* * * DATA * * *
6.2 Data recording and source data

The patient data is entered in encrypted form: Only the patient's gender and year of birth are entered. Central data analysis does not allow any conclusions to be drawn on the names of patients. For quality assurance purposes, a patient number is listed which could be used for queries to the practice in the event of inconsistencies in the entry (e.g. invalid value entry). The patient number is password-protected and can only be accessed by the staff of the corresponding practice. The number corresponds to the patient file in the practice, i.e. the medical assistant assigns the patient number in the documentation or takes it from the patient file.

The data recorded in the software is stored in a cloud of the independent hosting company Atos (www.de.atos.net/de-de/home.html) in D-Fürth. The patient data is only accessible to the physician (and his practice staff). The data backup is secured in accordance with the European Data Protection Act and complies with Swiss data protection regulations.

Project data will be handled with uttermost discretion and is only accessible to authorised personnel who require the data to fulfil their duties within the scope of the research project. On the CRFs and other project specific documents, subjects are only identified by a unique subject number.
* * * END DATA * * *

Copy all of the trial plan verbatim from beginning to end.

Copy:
6.2 Data recording and source data

The patient data is entered in encrypted form: Only the patient's gender and year of birth are entered. Central data analysis does not allow any conclusions to be drawn on the names of patients. For quality assurance purposes, a patient number is listed which could be used for queries to the practice in the event of inconsistencies in the entry (e.g. invalid value entry). The patient number is password-protected and can only be accessed by the staff of the corresponding practice. The number corresponds to the patient file in the practice, i.e. the medical assistant assigns the patient number in the documentation or takes it from the patient file.

The data recorded in the software is stored in a cloud of the independent hosting company Atos (www.de.atos.net/de-de/home.html) in D-Fürth. The patient data is only accessible to the physician (and his practice staff). The data backup is secured in accordance with the European Data Protection Act and complies with Swiss data protection regulations.

Project data will be handled with uttermost discretion and is only accessible to authorised personnel who require the data to fulfil their duties within the scope of the research project. On the CRFs and other project specific documents, subjects are only identified by a unique subject number.